Sustainability – an idea for Joondalup

Australia – the world’s driest continent, and the one that receives the most sunlight. The two factors aren’t entirely unrelated!  Yet many of us maintain the dream of beautiful grass lawns and the backyard pool (well who wouldn’t!), and get most of our electricity through the burning of fossil fuels (although that is changing despite very strange roof-top-solar-generation-460x250governmental reluctance to do so).

Many people don’t realise that Perth is one of the wettest cities in Australia, and has a higher annual rainfall than London.  However the water tends to arrive in rather big chunks, most of which ends up down storm drains and goes out to the ocean.

There are, of course, solutions, but with the rising cost of everything, its often difficult to find the money to purchase solar, and our houses were rarely designed to include an external grey water tank that could be used to water our gardens (not forgetting the installation and retrofitting cost to our reticulation).

Yet when it comes to purchasing a new house, adding an extra, say $10,000 isn’t usually a bank-breaker.  And in the medium term, this is an investment that will pay for itself, and then start saving money.  As well as taking pressure off our water supplies and fossil fuel usage.  What’s not to like?

Now at council level, you can’t influence state government policy on either energy or water, but you can change planning permissions.  Perhaps a bit radical, but would it be such an impasse to expect every new house approval to expect solar power and a grey water system?  Sure, there might be exclusions for all manner of reasons, but the default position should be Solar and Grey water.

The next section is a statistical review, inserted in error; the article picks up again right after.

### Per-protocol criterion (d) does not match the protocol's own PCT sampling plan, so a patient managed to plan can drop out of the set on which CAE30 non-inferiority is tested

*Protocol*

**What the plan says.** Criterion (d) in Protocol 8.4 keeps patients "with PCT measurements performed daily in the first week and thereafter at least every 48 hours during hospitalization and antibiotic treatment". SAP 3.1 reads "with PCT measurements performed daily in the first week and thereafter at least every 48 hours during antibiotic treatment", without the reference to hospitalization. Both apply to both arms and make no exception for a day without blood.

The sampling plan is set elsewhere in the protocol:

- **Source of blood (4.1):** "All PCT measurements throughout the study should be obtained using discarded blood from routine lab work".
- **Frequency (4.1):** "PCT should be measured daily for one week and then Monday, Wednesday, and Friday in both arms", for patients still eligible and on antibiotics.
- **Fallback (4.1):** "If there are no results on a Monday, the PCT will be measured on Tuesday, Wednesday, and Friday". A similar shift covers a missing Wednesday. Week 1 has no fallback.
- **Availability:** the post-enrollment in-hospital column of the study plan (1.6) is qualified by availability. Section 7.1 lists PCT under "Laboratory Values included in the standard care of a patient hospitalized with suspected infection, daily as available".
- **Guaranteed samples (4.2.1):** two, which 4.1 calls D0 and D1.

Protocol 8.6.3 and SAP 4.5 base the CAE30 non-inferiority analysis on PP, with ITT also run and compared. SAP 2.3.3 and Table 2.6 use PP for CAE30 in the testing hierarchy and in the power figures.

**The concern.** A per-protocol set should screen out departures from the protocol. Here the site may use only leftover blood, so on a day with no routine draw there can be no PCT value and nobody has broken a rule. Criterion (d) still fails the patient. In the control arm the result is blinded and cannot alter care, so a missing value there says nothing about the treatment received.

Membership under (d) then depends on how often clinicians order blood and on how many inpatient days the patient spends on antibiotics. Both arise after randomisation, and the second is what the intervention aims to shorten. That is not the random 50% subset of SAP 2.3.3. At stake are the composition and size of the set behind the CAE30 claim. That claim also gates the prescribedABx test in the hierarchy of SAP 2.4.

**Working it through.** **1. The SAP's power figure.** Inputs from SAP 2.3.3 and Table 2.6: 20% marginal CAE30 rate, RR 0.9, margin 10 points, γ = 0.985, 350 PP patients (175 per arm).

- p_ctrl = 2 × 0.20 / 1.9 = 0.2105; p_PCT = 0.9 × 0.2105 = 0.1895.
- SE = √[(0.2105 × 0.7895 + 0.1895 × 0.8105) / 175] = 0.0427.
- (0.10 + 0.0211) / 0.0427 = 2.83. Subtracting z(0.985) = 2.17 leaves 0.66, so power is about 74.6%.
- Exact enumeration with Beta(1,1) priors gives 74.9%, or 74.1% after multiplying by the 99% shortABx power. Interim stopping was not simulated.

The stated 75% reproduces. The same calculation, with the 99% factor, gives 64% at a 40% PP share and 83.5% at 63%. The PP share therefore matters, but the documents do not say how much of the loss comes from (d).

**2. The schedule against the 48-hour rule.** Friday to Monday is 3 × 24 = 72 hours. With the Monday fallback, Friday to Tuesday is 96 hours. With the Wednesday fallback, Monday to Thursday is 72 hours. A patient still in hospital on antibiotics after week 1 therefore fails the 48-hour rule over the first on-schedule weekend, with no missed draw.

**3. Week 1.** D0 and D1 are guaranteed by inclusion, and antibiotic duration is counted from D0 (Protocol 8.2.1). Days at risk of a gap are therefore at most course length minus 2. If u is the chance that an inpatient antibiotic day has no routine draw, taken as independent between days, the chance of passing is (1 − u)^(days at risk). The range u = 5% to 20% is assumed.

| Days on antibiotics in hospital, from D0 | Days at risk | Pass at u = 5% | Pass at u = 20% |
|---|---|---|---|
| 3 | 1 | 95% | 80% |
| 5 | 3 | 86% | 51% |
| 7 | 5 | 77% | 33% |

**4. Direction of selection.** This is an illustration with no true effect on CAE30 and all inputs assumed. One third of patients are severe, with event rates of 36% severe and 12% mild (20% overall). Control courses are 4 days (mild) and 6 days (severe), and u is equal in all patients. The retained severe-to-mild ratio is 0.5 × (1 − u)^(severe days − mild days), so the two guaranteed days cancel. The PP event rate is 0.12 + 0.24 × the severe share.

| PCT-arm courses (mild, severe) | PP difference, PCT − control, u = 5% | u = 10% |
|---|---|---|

image-solar-panelSolar power is going to make up a larger proportion of our energy needs.  Whilst federally some politicians don’t want to admit it, our very own Treasurer, Mike Nahan, has seen the writing on the wall.

Sometimes, however, people need a little bit of a push.  And persuading developers to incorporate solar and grey water into their plans at the outset, could be the way to go.


About Steve Laing

Political observer, free thinker and problem solver, Steve contends that the current democratic processes have neither kept up to date with globalisation nor modern business practices, resulting in increasing dissatisfaction with modern politics. However, new technology could be used to not only reconfigure our system, but give the electorate even greater representation than was previously the case. For more background information on Steve, please check his LinkedIn profile.

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